Gaudí House Museum
The Gaudí House Museum is the house where Gaudí lived from 1906 to 1925, it was his residence for nearly 20 years. It is located within the Park Güell in the city of Barcelona, and it is a historic home museum that contains a collection of objects and furniture designed by Antoni Gaudí. It opened as a historic home museum on 28 September 1963. It is open for visitors with an entrance fee, tickets can be purchased online in advance for your trip.
The house of Gaudí is located within the Park Güell in Barcelona city. It was on sale, but no purchases wanted it. In 1906, Antoni Gaudí bought the house and moved inside at Park Güell with his father Francesc Gaudí i Sierra, and also his niece Rosa Egea i Gaudí. Later that year, his father passed away, and a few years later so did his niece, in January 1912. After that, Gaudí lived in the house by himself. During his time living there, his neighbours were the Güell and Trias families.
Antoni Gaudí lived in the model home for about 20 years, while he continued to work on his most important projects and – from 1914 – he dedicated his time exclusively on the building of la Sagrada Família. Then, in 1925, Gaudí moved to the workshop at la Sagrada Família to be closer to the construction. In 1963 it inaugurated as a historic home museum.
Sagrada Familia Model
Gaudí preferred the use of modelling architecture over drawing it; specially models made of chains that hung from the ceiling, or strings with small weights attached to them. The process of experimenting with such models led him to discover a form to use traditional Catalan masonry techniques in new, more complex ways. A chain that is suspended from both ends results in a catenary curve that distributes the static load naturally – tension, in this case – and evenly between the links of the chain. Gaudí applied this tension-compression analogy to chains hanging from chains asymmetrically, that allowed him to design a much more fluid architecture.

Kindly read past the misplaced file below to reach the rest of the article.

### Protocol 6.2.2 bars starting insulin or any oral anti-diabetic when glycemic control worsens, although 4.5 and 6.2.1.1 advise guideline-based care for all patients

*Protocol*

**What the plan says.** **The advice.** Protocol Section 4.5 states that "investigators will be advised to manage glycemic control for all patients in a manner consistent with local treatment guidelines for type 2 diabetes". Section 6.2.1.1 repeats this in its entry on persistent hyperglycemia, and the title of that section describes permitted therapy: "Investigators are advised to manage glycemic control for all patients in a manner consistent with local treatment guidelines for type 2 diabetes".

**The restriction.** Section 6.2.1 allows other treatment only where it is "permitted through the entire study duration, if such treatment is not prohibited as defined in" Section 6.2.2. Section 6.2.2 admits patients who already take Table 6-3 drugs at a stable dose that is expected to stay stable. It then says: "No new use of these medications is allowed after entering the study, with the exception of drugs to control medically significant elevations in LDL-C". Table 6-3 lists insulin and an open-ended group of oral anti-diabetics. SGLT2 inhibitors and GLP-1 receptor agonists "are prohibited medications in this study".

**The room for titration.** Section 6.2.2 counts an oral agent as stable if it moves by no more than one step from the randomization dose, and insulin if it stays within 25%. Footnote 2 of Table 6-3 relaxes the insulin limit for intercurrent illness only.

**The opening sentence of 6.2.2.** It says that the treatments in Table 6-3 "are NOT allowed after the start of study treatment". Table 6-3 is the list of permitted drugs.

It is known that Gaudí drew the outline of the temple he was designing on a board made of wood, on a scale of 1:10, that he then attached to the ceiling. He would hang cords on the points where the columns would be placed. Then, he put small sacks filled with pellets from each of the catenary arches formed by the cords. He would photograph the model from several angles until he reached the exact shape of the structure of the church, knowing from the model precisely where the columns would go. The original model is on display in Barcelona.
Gaudi's House History
At the end of the 19th century, the industrial tycoon Eusebi Güell i Bacigalupi returned to Barcelona after a stay in England with the intention to build a garden city for the Catalan elite, on the grounds of the property Can Muntaner de Dalt, which he had acquired in 1899. Güell commissioned the project to Antoni Gaudí, with a vision of having sixty houses with gardens and all the necessary services. The project was not completed because the works stopped in 1914.
Only two of the houses were built of the whole complex envisioned: doctor Trias i Domènecech’s House, and what is now today the Gaudí House Museum, which then had to serve as an attraction for potential land-buyers. The model property was designed by the architect Francesc Berenguer i Mestres, was built by contractor Josep Casanovas i Pardo and signed by Gaudí himself, between 1903 and 1905. Gaudí bought the house and lived there with his father and niece. Both of them passed away during their stay there, and Gaudí remained living there until 1925, when he moved to the workshop of la Sagrada Família a few months before his death in 1926.
Inside Gaudí House
After Gaudí passed away on 10 June 1926, his residence in Park Güell was placed for sale and an Italian trader bought it that same year, Francesc Chiappo Arietti and his wife Josefina Sala Barucchi who moved right in. The couple admired Gaudí, and they called the residence the Gaudí House. On 28 September 1963 the house opened as the Gaudí House Museum.
The building has four floors. The ground and first floors showcase the collection opened to the public. The basement is not accessible to visitors, and the second floor contains the Enric Casanelles Library, that can be accessed with prior permission.
The collection is presented in a way to represent memories of when Gaudí lived in the house, and you can view this in rooms like the bedroom, the study or the inner door, and even some personal belongings of the architect. There are wrought iron elements also designed by Gaudí exhibited in the garden, that are considered the most valuable items of the entire collection. It also includes furniture, sculptures, drawings, paintings, and other items of Gaudi’s coworkers that are also in exhibition in several rooms of the museum.